Property of a good whereby a person can be prevented from using it if they do not pay.
Free rider problem
Because public goods are non-excludable it is difficult to charge people for benefitting once a product is available. The free rider problem leads to underprovision of a good and thus causes market failure. Free riders have no incentive to reveal how much they are willing and able to pay for a public good because they can enjoy benefit without paying.
Global public goods
Global public goods benefit every country, irrespective of which ones provide them – they have become more important recently. Examples might include: Security from war, violence, and crime, the rule of law, property rights, and contract enforcement, eradication of smallpox, Ebola and other diseases.
Missing markets are associated with the difficulties that the free market has in providing pure public goods. Public goods are non-excludable meaning that the benefits derived from them cannot be confined solely to those who have paid for it. Non-payers can enjoy the benefits of consumption at no financial cost to themselves (aka free riders).
A characteristic of public goods. Benefits derived from pure public goods cannot be confined solely to those who have paid for it. This gives rise to the free-rider problem.
Non-rivalry means that consumption of a good by one person does not reduce the amount available for others. Non-rivalry is one of the key characteristics of a pure public good.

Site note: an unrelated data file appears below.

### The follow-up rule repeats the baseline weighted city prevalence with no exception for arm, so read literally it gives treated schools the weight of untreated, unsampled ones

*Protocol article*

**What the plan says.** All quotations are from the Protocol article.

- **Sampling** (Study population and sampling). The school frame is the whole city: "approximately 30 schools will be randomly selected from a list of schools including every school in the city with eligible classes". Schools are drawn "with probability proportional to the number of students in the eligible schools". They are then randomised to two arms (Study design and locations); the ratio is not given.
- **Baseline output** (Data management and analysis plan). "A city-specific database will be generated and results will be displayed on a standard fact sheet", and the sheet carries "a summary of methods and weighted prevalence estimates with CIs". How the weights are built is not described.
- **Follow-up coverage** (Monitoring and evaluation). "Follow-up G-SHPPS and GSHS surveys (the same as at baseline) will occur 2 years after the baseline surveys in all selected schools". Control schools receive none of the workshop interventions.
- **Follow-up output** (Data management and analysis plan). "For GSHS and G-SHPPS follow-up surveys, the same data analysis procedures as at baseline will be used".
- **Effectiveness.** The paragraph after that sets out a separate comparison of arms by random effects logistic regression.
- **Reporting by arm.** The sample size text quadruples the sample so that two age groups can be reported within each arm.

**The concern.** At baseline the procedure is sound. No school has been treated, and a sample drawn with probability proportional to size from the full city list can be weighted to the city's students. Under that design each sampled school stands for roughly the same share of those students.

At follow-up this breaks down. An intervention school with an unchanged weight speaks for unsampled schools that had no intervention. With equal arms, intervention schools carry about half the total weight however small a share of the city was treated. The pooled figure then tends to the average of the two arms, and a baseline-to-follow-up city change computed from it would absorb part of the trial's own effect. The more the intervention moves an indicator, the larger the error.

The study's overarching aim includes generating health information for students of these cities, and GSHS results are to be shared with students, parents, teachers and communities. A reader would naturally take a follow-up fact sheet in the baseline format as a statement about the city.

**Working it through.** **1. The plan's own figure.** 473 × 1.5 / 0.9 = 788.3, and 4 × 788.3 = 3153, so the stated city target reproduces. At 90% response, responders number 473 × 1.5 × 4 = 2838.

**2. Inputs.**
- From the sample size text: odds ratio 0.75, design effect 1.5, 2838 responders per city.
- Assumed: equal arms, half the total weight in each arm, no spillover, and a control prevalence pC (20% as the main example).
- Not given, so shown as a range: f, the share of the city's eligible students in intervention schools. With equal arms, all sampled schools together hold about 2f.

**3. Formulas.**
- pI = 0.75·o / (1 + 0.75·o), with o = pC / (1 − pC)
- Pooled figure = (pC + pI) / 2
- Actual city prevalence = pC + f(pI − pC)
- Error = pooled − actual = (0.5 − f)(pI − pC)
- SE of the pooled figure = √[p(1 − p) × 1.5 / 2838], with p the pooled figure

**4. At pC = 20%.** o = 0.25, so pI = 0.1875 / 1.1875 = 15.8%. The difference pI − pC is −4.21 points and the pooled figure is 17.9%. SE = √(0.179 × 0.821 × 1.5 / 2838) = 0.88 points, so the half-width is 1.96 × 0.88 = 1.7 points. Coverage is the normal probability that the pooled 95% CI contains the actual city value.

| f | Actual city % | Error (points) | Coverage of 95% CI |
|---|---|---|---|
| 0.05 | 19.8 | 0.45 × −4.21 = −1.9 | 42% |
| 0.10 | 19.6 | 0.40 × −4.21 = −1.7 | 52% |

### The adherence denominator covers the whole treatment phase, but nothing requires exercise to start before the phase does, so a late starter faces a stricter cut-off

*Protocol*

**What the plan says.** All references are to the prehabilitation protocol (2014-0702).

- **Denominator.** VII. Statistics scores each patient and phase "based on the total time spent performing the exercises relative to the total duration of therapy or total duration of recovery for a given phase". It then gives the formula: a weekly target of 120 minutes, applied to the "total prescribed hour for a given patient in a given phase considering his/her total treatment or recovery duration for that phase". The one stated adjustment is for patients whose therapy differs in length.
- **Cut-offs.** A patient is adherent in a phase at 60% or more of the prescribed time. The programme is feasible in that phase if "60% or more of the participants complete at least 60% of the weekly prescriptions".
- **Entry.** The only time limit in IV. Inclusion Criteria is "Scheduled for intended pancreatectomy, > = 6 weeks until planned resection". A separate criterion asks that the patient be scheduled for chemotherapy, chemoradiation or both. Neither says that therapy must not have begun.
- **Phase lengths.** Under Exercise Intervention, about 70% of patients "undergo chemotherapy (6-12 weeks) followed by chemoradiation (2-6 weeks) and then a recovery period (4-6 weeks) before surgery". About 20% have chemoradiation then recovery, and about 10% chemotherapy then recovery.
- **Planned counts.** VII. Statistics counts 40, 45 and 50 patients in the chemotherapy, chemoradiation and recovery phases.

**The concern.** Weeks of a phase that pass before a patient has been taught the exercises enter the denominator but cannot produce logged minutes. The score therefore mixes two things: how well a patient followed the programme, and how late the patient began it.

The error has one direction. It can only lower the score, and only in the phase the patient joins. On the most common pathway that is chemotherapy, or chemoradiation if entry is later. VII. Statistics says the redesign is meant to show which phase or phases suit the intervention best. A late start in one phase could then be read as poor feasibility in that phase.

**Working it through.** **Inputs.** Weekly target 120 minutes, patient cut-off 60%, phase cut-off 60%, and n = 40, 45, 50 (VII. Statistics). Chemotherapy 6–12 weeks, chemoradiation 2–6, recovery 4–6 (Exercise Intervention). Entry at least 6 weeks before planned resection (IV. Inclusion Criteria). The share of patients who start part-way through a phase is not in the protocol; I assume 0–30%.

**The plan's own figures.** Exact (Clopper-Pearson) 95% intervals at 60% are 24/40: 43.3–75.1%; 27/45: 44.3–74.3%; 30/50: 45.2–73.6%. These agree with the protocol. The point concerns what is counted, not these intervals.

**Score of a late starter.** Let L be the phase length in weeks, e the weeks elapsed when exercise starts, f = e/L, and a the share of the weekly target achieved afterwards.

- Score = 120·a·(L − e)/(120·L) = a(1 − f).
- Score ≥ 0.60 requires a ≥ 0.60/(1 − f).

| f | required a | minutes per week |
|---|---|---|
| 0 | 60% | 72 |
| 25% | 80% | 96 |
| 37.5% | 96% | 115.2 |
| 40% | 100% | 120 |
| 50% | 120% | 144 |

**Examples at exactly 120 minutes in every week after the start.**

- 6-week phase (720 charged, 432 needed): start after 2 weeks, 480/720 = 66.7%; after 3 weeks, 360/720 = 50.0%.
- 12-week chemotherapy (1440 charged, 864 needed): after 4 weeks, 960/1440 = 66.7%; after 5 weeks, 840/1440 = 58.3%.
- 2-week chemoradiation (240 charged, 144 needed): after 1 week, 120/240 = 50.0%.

Pure public goods are non-rival – consumption of the good by one person does not reduce the amount available for consumption by another person, and nonexcludable – where it is not possible to provide a good or service to one person without it being available for others to enjoy.
A quasi-public good is a near-public good. It has some of the characteristics of a public good. Quasi-public goods are:
Semi-non-rival: up to a point, more consumers using a park, beach or road do not reduce the space available for others. But eventually beaches become crowded as do parks/leisure facilities. Open-access Wi-Fi networks become crowded.
Tragedy of the commons
When no one owns a resource, it may get over-used, for example fish stocks and deforestation - people use and benefit from a common pool resource such as grazing land without regard to the effects on others. Over-use of a renewable resource can lead to a long-term decline in maximum sustainable yield.